To start with, the R-40 maximum range was quite short for modern standards. The Radar guided version (the version that allowed longer engagement ranges), the R-40R had a maximum range of 50km (which is a little less than 27 nautical miles).

Next and like sprstdlyscottsmn said, the missile's electronics (as well as those on the Mig-25 itself) were "limited".

Than the missile (R-40) was designed to engage targets flying at a maximum speed of 3500 km/h while the SR-71 could fly at speeds up to 3540 km/h which is even a bit higher than the higher/maximum engagement threshold when it comes to target speed.

The data above comes from here:
https://web.archive.org/web/20100819134 ... v/r40.html

The translation to English is below:
https://translate.google.pt/translate?h ... 2Fr40.html


Now I believe that with the Mig-31 armed with R-33 (AA-9 Amos) things would/could be different. For instance the R-33 range is more than 100km which means that it's more than the double compared to the R-40.
The Mig-31 has also a much better and more powerful radar compared to the Mig-25 and the R-33 electronics should obviously be much more advanced than those of the R-40.
But if we notice, during this time/era the SR-71 (when the Mig-31 was in service in the 1980's) the SR-71 never directly flew over enemy territory and its mission profile dictated flying alongside the border (often the West/East German border) and using standoff sensors such as SLAR (side-looking airborne radar) in order to gather intel.
A 4th/4.5th gen fighter aircraft stands about as much chance against a F-35 as a guns-only Sabre has against a Viper.
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Unread post17 Sep 2019, 14:55

@Spurts: thanks for the info
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Unread post17 Sep 2019, 16:07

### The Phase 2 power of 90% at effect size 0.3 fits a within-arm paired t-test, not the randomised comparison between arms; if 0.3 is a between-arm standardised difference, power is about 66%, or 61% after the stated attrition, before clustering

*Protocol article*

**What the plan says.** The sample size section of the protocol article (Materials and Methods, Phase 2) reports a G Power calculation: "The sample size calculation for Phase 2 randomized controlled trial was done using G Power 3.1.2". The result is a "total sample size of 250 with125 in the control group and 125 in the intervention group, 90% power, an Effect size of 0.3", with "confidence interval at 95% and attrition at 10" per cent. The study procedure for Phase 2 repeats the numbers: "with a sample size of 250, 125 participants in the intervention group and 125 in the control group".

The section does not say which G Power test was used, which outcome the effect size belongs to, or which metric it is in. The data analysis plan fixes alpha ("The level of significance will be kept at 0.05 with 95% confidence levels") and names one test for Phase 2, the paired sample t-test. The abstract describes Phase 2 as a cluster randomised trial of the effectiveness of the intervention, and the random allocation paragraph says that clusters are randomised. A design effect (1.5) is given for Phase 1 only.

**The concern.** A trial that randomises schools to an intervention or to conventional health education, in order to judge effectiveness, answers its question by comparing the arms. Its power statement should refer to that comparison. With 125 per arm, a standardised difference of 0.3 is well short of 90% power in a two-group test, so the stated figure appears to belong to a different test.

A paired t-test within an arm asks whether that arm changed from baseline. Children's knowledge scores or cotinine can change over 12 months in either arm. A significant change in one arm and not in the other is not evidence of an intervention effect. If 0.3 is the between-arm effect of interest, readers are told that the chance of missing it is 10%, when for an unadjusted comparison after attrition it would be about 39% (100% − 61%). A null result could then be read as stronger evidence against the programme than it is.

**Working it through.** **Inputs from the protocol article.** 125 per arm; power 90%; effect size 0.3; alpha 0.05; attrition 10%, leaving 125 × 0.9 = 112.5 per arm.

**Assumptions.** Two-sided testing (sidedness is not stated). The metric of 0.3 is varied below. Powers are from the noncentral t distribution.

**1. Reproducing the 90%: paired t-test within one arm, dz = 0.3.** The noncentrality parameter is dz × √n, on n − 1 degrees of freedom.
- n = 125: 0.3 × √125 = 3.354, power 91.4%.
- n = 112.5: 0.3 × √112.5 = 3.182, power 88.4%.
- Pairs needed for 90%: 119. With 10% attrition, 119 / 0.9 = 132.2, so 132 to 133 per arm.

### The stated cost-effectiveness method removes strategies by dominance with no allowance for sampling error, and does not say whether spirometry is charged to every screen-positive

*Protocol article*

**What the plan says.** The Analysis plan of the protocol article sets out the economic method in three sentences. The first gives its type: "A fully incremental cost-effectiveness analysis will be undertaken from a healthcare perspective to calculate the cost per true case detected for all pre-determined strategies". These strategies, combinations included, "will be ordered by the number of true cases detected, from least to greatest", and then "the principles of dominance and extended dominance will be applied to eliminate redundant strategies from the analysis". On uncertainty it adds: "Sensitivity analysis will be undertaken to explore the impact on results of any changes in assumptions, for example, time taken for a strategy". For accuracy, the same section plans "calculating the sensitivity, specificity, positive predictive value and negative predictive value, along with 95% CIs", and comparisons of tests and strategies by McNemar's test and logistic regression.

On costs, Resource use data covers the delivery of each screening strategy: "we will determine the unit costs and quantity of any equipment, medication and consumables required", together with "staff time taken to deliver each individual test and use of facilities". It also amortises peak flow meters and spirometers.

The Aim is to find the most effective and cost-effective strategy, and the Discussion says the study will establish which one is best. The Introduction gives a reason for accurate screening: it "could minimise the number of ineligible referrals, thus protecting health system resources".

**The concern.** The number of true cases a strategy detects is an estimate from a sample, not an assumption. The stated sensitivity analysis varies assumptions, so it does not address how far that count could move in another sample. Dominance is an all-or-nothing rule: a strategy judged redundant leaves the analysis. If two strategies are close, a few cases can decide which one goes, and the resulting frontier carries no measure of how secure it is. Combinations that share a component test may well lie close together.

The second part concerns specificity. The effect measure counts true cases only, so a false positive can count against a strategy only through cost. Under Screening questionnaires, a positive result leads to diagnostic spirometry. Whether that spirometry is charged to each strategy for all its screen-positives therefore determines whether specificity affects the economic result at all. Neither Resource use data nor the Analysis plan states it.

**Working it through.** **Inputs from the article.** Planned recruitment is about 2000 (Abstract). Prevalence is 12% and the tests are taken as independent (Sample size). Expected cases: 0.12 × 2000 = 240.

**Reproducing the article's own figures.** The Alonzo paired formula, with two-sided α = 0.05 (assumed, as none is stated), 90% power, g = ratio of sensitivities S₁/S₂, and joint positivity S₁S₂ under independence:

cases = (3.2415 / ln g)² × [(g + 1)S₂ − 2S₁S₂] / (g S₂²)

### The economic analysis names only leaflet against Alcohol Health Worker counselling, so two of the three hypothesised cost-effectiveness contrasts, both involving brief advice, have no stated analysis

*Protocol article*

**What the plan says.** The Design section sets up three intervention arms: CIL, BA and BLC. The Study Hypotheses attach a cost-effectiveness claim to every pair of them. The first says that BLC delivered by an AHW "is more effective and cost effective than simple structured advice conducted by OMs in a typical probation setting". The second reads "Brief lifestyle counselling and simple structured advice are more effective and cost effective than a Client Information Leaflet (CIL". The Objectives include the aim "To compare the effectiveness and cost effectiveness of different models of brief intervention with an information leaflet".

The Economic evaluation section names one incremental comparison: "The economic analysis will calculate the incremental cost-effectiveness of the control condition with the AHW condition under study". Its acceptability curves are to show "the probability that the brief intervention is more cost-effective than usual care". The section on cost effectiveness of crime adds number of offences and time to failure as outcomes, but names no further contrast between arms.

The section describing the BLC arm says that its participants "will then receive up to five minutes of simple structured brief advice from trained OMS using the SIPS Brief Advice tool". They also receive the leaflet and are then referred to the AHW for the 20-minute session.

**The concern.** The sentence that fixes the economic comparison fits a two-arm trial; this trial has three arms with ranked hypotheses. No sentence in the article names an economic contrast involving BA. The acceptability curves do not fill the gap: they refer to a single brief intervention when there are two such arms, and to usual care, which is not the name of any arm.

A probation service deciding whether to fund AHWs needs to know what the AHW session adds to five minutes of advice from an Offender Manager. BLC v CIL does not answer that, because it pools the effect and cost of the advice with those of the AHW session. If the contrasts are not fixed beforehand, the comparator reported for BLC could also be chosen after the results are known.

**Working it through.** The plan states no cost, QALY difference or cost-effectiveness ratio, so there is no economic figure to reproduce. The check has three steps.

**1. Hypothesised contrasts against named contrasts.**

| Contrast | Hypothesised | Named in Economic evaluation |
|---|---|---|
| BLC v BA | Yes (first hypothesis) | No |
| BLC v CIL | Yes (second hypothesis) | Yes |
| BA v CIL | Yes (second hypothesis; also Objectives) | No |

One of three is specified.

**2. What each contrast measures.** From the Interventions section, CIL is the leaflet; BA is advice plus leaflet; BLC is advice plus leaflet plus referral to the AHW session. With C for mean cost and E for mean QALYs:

garrya wrote:[
sprstdlyscottsmn wrote:Assuming they are both high and fast, how far AMRAAM from Mig-31 when R-37 reach F-16?
I don't have my sim with me so I can't check right now

Please help me check when you get home


First, ricrunes is dead on in his assessment above. It's not about the speed difference between the two planes, it is about the absolute speed of the SR-71 and the inability of the R-40 to engage it. As he pointed out, once the MiG-31 came online SR-71s were effectively stopped.

Now, on to the question of who can reach who first and by how much. Let's start with the assumptions.

Detection:
Zaslon-M locks a 7m^2 target in a jamming free environment at 105nm.
SABR locks a 35m^2 target in a jamming free environment at 87.3nm,
If we are being honest, no one here is taking the 150nm shot, that is only going to be Eagle vs Foxhound. Here, Foxhound gets first shot.

Launch points:
We are going to ignore time to accelerate to launch point or fuel burned by the launching aircraft as this is a missile timing discussion. The MiG-31 will be at 2.5M @ 75,000ft. F-16 will be at 1.4M at 40,000ft.

Evasive maneuvers:
We will allow the Zalson-M to detect the AMRAAM from 18.6nm and the SABR to detect the R-37 from 14.9nm. (less powerful radar but much larger missile.) MiG will execute a 1.3 dps turn (up from the MiG-25s 0.85dps turn to account for the vortex chines) while decelerating at 0.5G. F-16 will execute a 6dps turn while decelerating at 0.6G. Both will attmpt to execute a 60 degree turn away and then a sustained turn back at half the original turn rate to keep radar lock.

I will have to come back to this to re-run the scenario, I am out of time.
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Unread post17 Sep 2019, 16:52

The impact on thrust of flat nozzles:

Check AIAA report AIAA75-1317 and 76-626.

flat nozzles drastically reduces drag of the aft body.

If we compare the difference (thrust - drag), the flat nozzle is superior from Mach 0.8-2.0, compared to cylinder nozzle.

Remember, it is the difference (thrust - drag) that determines aircraft performance, not thrust alone.

@spurs: leave me an e-mail address and I will give you more comparison on thrust and drag, for different TVC nozzles.
Last edited by gta4 on 17 Sep 2019, 17:03, edited 1 time in total.